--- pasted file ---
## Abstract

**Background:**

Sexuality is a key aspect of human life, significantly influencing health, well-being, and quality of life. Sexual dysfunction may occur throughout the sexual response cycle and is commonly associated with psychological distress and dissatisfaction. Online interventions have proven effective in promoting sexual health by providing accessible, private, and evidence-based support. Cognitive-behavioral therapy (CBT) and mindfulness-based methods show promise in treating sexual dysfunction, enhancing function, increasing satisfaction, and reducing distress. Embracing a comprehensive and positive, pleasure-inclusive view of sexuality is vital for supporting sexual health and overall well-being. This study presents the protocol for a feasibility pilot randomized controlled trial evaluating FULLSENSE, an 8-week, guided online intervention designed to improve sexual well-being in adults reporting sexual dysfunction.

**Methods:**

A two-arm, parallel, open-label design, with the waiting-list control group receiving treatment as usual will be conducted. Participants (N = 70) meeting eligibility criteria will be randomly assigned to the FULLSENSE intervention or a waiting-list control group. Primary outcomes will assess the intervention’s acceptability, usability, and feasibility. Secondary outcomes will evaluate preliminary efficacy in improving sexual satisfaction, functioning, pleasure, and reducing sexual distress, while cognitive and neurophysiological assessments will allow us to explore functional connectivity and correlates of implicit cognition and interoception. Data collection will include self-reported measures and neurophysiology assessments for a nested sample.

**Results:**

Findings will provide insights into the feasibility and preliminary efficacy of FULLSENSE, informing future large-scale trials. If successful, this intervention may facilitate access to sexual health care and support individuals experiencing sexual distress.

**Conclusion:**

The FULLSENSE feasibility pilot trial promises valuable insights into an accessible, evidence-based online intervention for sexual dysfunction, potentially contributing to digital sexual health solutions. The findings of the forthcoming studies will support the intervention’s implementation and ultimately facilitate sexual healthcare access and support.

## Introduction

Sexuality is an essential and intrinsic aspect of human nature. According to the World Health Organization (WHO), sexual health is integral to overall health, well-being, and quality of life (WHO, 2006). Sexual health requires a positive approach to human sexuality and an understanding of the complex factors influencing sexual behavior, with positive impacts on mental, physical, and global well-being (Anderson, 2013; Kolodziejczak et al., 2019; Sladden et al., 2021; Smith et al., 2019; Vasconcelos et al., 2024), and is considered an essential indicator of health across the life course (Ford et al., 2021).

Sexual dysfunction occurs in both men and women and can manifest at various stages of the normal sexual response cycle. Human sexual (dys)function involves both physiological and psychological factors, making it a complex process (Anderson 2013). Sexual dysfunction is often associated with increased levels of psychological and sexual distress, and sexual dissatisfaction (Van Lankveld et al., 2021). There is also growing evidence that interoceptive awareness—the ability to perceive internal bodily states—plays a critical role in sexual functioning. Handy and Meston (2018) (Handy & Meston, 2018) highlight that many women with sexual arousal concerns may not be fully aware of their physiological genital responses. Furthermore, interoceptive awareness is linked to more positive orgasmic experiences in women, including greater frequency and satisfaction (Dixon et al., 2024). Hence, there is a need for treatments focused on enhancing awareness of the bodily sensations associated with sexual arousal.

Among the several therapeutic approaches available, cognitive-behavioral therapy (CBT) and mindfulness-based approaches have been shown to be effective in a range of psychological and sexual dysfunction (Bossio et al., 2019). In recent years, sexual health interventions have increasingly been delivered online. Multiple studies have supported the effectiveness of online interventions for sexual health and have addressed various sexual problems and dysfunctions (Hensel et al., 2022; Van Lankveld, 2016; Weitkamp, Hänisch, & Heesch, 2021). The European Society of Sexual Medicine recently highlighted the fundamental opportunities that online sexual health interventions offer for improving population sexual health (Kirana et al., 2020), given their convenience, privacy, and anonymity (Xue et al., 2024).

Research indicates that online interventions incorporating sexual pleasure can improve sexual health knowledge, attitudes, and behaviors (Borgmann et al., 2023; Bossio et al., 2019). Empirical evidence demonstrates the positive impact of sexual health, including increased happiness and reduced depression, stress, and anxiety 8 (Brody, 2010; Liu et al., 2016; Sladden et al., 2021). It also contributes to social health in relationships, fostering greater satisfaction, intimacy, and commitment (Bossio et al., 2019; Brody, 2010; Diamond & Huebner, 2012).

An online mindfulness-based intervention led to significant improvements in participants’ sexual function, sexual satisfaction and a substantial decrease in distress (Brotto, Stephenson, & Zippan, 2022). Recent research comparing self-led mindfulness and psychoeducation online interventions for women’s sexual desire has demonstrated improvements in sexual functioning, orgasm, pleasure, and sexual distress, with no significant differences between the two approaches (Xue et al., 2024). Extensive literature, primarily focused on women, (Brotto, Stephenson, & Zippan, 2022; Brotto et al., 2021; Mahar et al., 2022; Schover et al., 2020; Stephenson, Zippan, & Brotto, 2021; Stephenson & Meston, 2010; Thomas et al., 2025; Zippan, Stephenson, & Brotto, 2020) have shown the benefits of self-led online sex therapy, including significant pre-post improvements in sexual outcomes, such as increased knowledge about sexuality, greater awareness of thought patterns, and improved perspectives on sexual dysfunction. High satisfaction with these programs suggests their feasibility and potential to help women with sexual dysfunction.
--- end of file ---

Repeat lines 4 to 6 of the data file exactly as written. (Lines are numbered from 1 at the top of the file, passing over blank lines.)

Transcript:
**Methods:**

A two-arm, parallel, open-label design, with the waiting-list control group receiving treatment as usual will be conducted. Participants (N = 70) meeting eligibility criteria will be randomly assigned to the FULLSENSE intervention or a waiting-list control group. Primary outcomes will assess the intervention’s acceptability, usability, and feasibility. Secondary outcomes will evaluate preliminary efficacy in improving sexual satisfaction, functioning, pleasure, and reducing sexual distress, while cognitive and neurophysiological assessments will allow us to explore functional connectivity and correlates of implicit cognition and interoception. Data collection will include self-reported measures and neurophysiology assessments for a nested sample.

**Results:**